|Situated to the north
of the Bavarian Alps, on the River Isar, Munich
is a city that combines proud provincialism with international glamour.
Founded by Duke Henry the Lion, in 1158, within a century, the city
had become the seat of the Wittelsbach dynasty, who ruled the duchy,
electorate and kingdom of Bavaria until the end of World War I.
Their influence is evident in the concentration of grand Gothic,
Renaissance, Baroque and neo-classical architecture adorning Munich’s
streets. Perhaps most importantly, the Wittelsbach’s patronage
of the arts and extensive collections provided the basis for Munich’s
world-class galleries and museums.
The city acquired the name München from its
first monastery, founded in the eighth century. Monasteries have
since played an important role in the history of the city, not least
by starting the beer brewing traditions for which the city has received
worldwide renown. Successive rulers, detecting a profitable source
of tax revenue, actively encouraged beer production as a means both
of raising money and keeping the populace happy at the same time.
Following recent mergers, the city’s 6 breweries have been
reduced to 4 – Augustiner, Hofbräuhaus, Paulaner
and the merged Spaten-Löwenbräu. Beer
quality is still based on the Reinheitsgebot (Purity Edict), introduced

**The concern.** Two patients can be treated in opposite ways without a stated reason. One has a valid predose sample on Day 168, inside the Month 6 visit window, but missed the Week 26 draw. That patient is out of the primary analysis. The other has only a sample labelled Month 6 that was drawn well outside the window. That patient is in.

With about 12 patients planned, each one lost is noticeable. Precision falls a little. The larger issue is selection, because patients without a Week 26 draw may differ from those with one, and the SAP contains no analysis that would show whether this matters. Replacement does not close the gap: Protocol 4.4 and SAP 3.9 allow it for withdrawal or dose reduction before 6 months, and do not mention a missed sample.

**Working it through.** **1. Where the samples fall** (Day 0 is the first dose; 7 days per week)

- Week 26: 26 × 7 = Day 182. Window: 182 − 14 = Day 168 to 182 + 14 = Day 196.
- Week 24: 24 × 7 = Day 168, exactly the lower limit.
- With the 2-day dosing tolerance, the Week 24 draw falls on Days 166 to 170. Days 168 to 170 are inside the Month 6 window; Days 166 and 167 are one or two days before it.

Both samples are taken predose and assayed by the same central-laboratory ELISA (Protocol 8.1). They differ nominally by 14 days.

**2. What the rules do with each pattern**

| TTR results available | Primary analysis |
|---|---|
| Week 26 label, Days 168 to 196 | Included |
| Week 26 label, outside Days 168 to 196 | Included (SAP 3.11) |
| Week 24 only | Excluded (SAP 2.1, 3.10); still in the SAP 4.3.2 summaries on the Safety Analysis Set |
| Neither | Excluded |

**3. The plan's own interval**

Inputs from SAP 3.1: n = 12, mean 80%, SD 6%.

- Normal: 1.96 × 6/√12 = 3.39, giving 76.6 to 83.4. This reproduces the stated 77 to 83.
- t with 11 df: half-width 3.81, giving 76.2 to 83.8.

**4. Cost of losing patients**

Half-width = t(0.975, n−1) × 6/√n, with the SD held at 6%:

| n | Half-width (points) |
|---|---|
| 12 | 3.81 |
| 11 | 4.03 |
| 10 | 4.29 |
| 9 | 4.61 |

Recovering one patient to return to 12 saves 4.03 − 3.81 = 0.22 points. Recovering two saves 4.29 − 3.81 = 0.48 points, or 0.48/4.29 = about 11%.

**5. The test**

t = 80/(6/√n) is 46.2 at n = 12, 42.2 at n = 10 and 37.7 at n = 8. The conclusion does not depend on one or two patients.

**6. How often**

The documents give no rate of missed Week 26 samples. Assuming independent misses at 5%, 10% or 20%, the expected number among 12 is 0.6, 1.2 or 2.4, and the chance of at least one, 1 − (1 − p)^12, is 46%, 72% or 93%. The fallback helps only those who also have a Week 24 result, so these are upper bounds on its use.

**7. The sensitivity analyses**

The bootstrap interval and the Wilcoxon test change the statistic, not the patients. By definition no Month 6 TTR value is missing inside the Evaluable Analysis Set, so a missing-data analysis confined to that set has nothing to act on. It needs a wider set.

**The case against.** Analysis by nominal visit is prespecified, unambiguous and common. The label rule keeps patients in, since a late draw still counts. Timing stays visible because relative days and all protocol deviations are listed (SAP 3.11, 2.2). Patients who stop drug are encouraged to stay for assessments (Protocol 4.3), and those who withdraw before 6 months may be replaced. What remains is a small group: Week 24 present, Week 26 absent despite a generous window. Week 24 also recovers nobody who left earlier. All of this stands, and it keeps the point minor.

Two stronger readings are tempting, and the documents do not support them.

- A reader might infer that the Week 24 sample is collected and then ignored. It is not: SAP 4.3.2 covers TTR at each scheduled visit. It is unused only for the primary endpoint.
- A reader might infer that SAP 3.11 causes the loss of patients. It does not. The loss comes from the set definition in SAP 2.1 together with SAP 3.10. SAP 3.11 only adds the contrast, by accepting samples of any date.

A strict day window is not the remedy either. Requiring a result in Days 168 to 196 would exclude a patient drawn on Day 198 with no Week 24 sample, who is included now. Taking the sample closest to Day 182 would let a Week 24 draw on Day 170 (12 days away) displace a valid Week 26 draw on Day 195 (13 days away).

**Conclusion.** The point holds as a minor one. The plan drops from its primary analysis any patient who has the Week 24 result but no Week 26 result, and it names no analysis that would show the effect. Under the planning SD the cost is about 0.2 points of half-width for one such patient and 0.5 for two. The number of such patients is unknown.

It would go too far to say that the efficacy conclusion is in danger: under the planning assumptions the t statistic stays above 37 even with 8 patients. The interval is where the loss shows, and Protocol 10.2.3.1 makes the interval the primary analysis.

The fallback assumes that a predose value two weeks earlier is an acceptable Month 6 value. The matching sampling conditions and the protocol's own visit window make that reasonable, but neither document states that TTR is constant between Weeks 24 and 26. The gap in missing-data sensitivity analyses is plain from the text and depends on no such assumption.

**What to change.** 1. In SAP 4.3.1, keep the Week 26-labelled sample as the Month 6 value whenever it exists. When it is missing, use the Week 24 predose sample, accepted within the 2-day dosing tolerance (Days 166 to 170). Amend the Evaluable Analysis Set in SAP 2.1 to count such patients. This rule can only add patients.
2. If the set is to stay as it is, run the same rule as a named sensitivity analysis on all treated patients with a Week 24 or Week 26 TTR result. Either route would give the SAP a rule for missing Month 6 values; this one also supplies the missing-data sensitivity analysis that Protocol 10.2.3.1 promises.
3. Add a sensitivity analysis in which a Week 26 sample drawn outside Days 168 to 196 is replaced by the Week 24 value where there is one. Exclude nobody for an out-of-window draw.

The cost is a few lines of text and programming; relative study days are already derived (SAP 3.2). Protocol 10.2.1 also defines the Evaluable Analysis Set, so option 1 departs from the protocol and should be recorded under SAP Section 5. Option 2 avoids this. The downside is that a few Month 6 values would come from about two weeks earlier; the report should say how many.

by the Bavarian Duke Wilhelm IV, in 1516, which forbids the use
of anything other than the core ingredients of barley, hops and
water in the brewing process. Drinking a foaming Mass of beer in
one of the city’s beer halls or gardens is an essential part
of the Munich experience.
The period between the wars represents the low point in Munich’s
history and tends to be glossed over by tourist brochures. The city
was the cradle of the Nazi movement after World War I and was the
scene of Hitler’s first attempt to seize power, the infamous
‘Beer Hall Putsch’ on 8 November 1923.
Moreover, in 1938, the treaty that surrendered a large portion of
Czechoslovakia to the Nazis was signed by Germany, Great Britain,
France and Italy in Munich – an act of appeasement that started
the slide towards World War II. The city suffered intensive bombing
damage during Allied air raids at the end of the war but the economic
success of the post-war years has supported a comprehensive rebuilding
and restoration programme, making the city the one of the most popular
tourist destinations in Germany.
The citizens of Munich demonstrate a cosmopolitan refinement as
well as genuine passion for the region’s many traditions and
tourists flock to the city for the world famous Oktoberfest,
to indulge in an orgy of beer and revelry. The stereotypical images
of lederhosen-clad Bavarians quaffing vast portions of beer and
sausage might apply at this time, however, with a strong cultural
scene, richly endowed art collections and excellent shopping, the
city certainly has more to offer than just light entertainment.
With warm summers accommodating lovely garden restaurants and open-air
stages and snowy winters with romantic Christmas markets,
Munich is a place to visit all year round.